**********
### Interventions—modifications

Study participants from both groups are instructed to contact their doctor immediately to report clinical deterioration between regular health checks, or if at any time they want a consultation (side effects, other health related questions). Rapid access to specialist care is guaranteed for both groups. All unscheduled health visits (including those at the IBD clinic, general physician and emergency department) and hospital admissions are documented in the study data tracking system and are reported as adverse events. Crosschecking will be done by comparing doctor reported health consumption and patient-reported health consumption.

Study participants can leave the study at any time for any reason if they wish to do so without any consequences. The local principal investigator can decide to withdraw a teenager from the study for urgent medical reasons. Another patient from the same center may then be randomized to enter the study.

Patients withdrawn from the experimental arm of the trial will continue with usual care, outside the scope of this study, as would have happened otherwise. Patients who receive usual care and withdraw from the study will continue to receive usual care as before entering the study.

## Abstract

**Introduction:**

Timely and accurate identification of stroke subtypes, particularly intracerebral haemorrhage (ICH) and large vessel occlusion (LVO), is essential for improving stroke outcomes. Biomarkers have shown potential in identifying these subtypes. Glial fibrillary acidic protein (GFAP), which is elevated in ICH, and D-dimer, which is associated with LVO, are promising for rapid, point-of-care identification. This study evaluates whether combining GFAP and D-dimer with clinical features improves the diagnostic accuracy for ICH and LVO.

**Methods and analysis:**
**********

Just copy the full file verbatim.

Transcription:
### Interventions—modifications

Study participants from both groups are instructed to contact their doctor immediately to report clinical deterioration between regular health checks, or if at any time they want a consultation (side effects, other health related questions). Rapid access to specialist care is guaranteed for both groups. All unscheduled health visits (including those at the IBD clinic, general physician and emergency department) and hospital admissions are documented in the study data tracking system and are reported as adverse events. Crosschecking will be done by comparing doctor reported health consumption and patient-reported health consumption.

Study participants can leave the study at any time for any reason if they wish to do so without any consequences. The local principal investigator can decide to withdraw a teenager from the study for urgent medical reasons. Another patient from the same center may then be randomized to enter the study.

Patients withdrawn from the experimental arm of the trial will continue with usual care, outside the scope of this study, as would have happened otherwise. Patients who receive usual care and withdraw from the study will continue to receive usual care as before entering the study.

## Abstract

**Introduction:**

Timely and accurate identification of stroke subtypes, particularly intracerebral haemorrhage (ICH) and large vessel occlusion (LVO), is essential for improving stroke outcomes. Biomarkers have shown potential in identifying these subtypes. Glial fibrillary acidic protein (GFAP), which is elevated in ICH, and D-dimer, which is associated with LVO, are promising for rapid, point-of-care identification. This study evaluates whether combining GFAP and D-dimer with clinical features improves the diagnostic accuracy for ICH and LVO.

**Methods and analysis:**